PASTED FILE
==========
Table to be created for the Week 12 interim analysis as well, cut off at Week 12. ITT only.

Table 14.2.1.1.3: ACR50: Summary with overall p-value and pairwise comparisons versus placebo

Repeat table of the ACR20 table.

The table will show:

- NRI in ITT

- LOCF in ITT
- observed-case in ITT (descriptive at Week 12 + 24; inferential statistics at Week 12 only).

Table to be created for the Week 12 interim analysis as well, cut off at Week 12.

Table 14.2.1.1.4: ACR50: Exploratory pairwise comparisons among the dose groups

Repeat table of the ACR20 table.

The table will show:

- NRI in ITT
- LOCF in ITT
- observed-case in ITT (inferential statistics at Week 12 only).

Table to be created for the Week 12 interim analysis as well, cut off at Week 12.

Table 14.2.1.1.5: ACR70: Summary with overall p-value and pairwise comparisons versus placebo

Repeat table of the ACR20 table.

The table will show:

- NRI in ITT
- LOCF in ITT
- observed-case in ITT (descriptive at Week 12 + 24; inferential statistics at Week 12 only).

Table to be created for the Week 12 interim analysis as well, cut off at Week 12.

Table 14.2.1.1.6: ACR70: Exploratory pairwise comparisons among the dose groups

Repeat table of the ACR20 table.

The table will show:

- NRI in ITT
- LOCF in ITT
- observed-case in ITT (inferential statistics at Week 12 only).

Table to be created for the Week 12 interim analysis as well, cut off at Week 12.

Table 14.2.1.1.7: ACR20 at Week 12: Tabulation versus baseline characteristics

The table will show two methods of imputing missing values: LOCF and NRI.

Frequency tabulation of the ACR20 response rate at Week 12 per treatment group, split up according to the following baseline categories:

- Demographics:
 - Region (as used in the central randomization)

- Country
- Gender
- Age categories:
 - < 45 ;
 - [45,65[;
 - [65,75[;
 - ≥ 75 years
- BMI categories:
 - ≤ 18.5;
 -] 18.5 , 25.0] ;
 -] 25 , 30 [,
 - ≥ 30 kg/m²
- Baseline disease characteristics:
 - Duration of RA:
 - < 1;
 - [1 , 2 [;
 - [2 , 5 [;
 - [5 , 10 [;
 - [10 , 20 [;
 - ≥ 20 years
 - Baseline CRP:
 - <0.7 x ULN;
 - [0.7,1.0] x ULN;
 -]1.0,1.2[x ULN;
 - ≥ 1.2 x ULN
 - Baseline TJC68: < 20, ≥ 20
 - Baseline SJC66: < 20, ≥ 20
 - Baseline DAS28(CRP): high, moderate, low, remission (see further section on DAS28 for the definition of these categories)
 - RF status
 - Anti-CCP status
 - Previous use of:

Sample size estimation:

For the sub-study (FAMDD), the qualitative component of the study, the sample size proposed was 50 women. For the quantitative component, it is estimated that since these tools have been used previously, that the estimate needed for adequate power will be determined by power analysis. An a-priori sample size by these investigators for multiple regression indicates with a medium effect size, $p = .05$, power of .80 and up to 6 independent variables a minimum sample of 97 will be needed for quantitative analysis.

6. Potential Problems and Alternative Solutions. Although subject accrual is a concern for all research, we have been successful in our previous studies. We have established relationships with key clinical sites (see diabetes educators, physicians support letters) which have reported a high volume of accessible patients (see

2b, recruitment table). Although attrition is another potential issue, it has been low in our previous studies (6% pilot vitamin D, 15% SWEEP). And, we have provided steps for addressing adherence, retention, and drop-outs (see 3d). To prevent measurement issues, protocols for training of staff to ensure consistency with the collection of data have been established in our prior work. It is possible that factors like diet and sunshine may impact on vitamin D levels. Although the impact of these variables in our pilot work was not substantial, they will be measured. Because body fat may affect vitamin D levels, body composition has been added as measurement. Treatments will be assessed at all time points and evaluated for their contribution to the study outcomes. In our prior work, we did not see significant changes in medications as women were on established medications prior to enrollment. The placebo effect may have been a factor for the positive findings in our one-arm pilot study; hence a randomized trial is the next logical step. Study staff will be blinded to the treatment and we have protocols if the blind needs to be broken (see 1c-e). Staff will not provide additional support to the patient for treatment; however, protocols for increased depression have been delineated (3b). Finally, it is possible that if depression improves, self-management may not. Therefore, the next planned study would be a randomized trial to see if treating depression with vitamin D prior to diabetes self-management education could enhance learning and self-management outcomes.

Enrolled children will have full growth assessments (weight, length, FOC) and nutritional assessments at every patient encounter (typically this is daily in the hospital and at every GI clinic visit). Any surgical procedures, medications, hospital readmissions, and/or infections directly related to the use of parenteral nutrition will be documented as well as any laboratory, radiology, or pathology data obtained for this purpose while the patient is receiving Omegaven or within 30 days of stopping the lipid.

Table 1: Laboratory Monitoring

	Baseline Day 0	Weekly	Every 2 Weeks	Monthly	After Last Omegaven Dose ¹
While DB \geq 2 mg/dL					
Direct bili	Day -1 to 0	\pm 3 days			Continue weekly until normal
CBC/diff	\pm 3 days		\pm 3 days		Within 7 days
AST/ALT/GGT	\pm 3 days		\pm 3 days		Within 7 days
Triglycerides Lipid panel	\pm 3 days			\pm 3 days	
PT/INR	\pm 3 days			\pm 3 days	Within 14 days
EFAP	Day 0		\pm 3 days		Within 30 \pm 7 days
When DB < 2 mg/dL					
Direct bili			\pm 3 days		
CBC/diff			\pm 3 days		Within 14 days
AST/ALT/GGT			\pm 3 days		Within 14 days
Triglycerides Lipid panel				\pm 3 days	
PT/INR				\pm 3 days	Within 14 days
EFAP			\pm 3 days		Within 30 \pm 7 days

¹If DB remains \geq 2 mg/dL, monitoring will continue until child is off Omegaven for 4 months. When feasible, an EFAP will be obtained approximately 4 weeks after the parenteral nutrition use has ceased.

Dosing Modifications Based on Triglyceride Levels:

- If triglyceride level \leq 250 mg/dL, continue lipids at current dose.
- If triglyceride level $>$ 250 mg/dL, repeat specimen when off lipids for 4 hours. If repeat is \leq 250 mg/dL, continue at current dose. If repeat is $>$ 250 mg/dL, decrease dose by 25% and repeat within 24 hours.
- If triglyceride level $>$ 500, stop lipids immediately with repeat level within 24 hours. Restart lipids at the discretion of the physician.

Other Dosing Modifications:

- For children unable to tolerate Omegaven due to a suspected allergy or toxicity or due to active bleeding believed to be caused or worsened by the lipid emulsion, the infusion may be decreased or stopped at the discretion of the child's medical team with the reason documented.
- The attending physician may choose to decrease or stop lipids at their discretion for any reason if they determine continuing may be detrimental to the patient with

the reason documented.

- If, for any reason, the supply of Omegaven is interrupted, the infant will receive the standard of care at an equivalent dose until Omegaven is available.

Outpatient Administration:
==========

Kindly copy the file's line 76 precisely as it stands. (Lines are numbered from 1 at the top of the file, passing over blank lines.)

AST/ALT/GGT	\pm 3 days		\pm 3 days		Within 7 days